Honorable Jodie Laubenberg, Chair, House Committee on Elections
Ursula Parks, Director, Legislative Budget Board
HB4133 by Fallon (Relating to investigation and prosecution of certain election offenses; creating a criminal offense; increasing criminal penalties.), Committee Report 1st House, Substituted
The provisions of the bill addressing felony sanctions are the subject of this analysis. The bill would amend various sections of the Election Code as they relate to criminal offenses and penalties. Under the provisions of the bill, certain punishments would be enhanced or expanded, and one would be decreased. The bill would also create new offenses for certain behavior involving elections. These offenses would be punished by a misdemeanor or a felony, depending upon the specific circumstances of the offense.
A first degree felony is punishable by confinement in prison for life or a term from 5 to 99 years; a second degree felony is punishable by confinement in prison for 2 to 20 years; a third degree felony is punishable by confinement in prison for a term from 2 to 10 years; and a state jail felony is punishable by confinement in a state jail for a term from 180 days to 2 years or Class A misdemeanor punishment. In addition to confinement, most felony offenses are subject to an optional fine not to exceed $10,000.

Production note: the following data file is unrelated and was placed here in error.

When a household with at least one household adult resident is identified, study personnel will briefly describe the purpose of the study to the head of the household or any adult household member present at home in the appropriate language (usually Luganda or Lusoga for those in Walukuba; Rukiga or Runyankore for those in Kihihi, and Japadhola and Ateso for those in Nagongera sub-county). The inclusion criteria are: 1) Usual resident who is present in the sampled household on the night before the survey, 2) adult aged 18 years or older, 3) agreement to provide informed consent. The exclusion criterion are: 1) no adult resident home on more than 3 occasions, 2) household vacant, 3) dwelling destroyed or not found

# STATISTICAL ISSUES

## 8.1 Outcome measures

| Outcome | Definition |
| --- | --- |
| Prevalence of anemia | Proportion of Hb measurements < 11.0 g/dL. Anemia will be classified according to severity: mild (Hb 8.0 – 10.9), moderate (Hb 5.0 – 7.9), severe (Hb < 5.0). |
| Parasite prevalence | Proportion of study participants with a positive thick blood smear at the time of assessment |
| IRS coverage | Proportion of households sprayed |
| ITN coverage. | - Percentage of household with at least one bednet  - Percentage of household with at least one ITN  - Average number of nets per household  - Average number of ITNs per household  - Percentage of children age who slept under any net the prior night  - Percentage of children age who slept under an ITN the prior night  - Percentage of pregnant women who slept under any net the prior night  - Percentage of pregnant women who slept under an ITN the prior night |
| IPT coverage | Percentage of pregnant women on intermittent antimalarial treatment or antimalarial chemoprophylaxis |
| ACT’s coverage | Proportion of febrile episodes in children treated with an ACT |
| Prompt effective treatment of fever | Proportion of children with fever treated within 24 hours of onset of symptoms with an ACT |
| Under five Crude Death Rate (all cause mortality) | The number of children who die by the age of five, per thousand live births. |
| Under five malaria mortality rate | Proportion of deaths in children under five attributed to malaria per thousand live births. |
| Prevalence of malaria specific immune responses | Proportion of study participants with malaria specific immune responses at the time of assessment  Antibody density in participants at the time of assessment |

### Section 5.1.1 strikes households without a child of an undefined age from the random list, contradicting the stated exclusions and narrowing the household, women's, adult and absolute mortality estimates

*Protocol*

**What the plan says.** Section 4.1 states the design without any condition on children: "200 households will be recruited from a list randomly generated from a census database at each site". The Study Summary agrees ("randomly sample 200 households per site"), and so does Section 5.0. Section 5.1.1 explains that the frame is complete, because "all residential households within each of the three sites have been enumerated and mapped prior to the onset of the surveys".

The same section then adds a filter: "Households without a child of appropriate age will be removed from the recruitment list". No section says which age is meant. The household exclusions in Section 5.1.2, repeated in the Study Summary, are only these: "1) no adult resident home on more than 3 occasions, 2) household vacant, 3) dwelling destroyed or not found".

Enhancing the penalty for any criminal offense and creating new criminal offenses are expected to result in increased demands on the correctional resources of the counties or of the State due to longer terms of supervision in the community or longer terms of confinement within state correctional institutions. Decreasing penalties for a criminal offense is expected to result in decreased demands on the correctional resources of the counties or of the State due to shorter terms of supervision in the community or shorter terms of confinement within state correctional institutions.
In fiscal year 2016, fewer than ten individuals were arrested, few than ten were placed under community supervision, and fewer than ten were admitted into state correctional institutions for the election offenses subject to felony enhancement under the provisions of the bill. This analysis assumes the provisions of the bill addressing felony sanctions would not result in a significant impact on the demand for state correctional resources.